'Really encouraging' results as DNA database identifies hundreds of suspects
Some 385 suspected offenders have been linked to crimes since the state's national DNA database was launched, it has been revealed.
In the first 15 months that Forensic Science Ireland (FSI) has operated the directory it linked suspects to two murders, five sexual assaults, 42 robberies or thefts and 295 burglaries.
The agency uploaded 9,048 DNA profiles on to the database last year and it is currently adding another 1,000 a month.
Under laws brought in two years ago, genetic samples can be collected from crime scenes and stored indefinitely by the FSI and other samples can also be taken from sex offenders, prisoners and suspects arrested for crimes which carry a prison sentence of five years or more.
The FSI can also hold samples from relatives of missing people to aid in the investigation of unidentified remains.
Dr Sheila Willis, director of the agency, said: "The fact that the database has been operating for just over a year and yet it is already linking one in every five crime scene samples to individuals is really encouraging. It identified 428 hits in 2016 which assisted 625 cases.
"The database really is proving itself to be a very valuable crime intelligence tool."
The lab highlighted the case of a suspected sex offender who was found in the first three months that the database was operational after he was detained over a traffic offence and his genetic make-up was found to match traces of semen found on a 15-year-old girl.
The FSI said it put significant resources into operations linked to the bloody feud involving the Kinahan-Hutch groups following the Regency Hotel gun attack in early 2016.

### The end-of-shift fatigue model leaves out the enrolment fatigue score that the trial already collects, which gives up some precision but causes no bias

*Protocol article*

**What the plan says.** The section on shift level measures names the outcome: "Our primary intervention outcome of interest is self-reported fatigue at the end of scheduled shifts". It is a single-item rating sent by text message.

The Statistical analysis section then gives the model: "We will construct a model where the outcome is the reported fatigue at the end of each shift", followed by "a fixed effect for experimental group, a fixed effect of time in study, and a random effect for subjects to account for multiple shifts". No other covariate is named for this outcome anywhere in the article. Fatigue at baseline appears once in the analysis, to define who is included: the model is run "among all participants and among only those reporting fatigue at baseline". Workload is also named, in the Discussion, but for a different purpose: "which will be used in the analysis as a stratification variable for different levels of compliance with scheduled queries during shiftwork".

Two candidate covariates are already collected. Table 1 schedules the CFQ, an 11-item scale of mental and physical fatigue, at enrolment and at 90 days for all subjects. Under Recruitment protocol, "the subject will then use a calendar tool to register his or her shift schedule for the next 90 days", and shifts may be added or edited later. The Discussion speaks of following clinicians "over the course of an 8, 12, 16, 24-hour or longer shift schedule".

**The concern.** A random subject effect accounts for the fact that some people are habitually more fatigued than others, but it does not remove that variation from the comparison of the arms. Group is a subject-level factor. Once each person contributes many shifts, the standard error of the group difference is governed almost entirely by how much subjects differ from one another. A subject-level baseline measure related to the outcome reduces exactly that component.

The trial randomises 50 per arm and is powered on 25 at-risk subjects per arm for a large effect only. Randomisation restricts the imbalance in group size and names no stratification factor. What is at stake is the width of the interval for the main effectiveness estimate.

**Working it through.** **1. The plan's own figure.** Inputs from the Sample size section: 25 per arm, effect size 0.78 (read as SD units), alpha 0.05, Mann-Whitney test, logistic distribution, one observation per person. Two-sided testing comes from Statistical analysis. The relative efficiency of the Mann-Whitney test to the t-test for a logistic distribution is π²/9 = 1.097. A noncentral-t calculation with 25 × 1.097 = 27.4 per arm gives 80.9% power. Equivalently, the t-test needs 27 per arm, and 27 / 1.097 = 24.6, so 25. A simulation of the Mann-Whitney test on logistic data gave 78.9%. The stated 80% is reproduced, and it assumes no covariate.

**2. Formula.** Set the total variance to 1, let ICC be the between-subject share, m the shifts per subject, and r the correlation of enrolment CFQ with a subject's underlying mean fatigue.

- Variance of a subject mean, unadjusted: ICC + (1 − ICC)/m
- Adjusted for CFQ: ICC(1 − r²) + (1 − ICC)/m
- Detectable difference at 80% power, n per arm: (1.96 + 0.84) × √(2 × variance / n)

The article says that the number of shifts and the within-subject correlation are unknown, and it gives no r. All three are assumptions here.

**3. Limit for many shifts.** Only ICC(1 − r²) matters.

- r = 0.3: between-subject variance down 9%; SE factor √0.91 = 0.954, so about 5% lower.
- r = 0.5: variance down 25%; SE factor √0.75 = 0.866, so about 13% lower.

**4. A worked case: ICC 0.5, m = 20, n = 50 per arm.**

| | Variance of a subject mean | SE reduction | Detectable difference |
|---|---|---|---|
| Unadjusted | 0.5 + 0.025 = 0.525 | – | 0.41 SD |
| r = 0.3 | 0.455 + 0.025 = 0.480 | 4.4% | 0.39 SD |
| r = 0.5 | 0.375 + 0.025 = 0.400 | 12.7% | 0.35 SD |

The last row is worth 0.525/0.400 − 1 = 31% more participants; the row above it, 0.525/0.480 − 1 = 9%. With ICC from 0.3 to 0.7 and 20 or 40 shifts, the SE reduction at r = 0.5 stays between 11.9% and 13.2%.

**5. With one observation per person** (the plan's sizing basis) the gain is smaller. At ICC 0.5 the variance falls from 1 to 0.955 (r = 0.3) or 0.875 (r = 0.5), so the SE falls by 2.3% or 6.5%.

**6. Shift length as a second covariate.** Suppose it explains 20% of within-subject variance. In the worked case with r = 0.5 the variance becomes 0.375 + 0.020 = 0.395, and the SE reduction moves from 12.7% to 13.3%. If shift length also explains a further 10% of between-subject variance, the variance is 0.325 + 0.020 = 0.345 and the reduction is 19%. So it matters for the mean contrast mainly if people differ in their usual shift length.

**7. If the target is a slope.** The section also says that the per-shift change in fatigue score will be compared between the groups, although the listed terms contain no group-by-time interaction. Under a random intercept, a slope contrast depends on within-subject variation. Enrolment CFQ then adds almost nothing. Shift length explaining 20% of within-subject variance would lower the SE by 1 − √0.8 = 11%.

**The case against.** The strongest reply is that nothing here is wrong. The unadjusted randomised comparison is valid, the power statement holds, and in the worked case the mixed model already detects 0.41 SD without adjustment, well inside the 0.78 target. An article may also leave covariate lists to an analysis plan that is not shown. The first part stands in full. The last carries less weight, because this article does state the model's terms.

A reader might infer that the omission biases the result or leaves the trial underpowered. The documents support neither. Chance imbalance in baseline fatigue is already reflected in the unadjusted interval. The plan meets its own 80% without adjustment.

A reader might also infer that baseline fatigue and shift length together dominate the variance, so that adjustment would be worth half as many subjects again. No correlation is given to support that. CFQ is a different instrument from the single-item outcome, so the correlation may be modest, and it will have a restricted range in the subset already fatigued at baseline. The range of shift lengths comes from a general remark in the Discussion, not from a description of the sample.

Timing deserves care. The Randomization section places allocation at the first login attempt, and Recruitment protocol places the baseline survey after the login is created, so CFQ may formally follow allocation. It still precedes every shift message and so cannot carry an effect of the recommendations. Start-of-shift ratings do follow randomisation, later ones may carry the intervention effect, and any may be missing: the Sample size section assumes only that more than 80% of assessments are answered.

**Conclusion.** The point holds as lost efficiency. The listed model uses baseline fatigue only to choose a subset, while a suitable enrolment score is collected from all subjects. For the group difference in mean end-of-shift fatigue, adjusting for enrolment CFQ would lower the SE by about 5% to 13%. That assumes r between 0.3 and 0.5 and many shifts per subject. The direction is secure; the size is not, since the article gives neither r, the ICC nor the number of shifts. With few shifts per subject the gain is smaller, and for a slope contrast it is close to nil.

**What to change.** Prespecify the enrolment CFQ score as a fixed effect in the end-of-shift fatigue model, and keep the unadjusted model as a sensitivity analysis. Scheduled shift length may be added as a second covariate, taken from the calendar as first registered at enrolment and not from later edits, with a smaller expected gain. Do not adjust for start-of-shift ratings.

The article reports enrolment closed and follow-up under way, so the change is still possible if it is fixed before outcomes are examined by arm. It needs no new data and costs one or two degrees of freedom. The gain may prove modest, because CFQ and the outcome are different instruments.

It said its staff worked on urgent analysis of a wide range of exhibits following raids by the Garda's organised crime units and drugs squad, including guns, clothes and drugs.
The FSI lab also said its scientists detected or identified 27 new recreational drugs in Ireland last year.
They included four benzodiazepine psychoactive types, 12 stimulants under the c athinone bracket which are chemically similar to the active ingredient in the khat plant and another three known as tryptamines which cause hallucinations. It found three lab-created synthetic cannabis drugs and three fentanyl or opiate-type chemicals.
The lab also identified the lethal 25I-NBOMe, which has the street name N-Bomb.
It is a powerful synthetic hallucinogen which Alex Ryan, 18, from Liscahane, Millstreet, Cork, was said to have taken at a house party four days before he died in hospital.
The FSI said the drug had only been seen six times in Ireland and commonly appeared as soaked blotter paper.
It said the partygoers had taken highly toxic quantities of the drug in white powder form. They thought they were taking a different drug and took 100 times the normal dose, it said.
Dr Willis said: "The speed with which new highly toxic synthetic drugs and psychoactive substances are being created overseas and made available for sale online is presenting new challenges for our scientists because these drugs are so new and unpredictable.
"They are up to 100 times more toxic than regular substances and so are highly dangerous.
"Our scientists are working closely with our international colleagues to ensure that we can quickly identify these new substances and help the gardai in their efforts to secure convictions against guilty parties."
Other major breakthroughs involving analysis at the FSI lab included identifying Kenneth O'Brien from Clondalkin, Dublin, whose dismembered remains were found in bags in the Grand Canal in early 2016.
Work on the FSI's new 60 million laboratory in Co Kildare is to be gin later this year.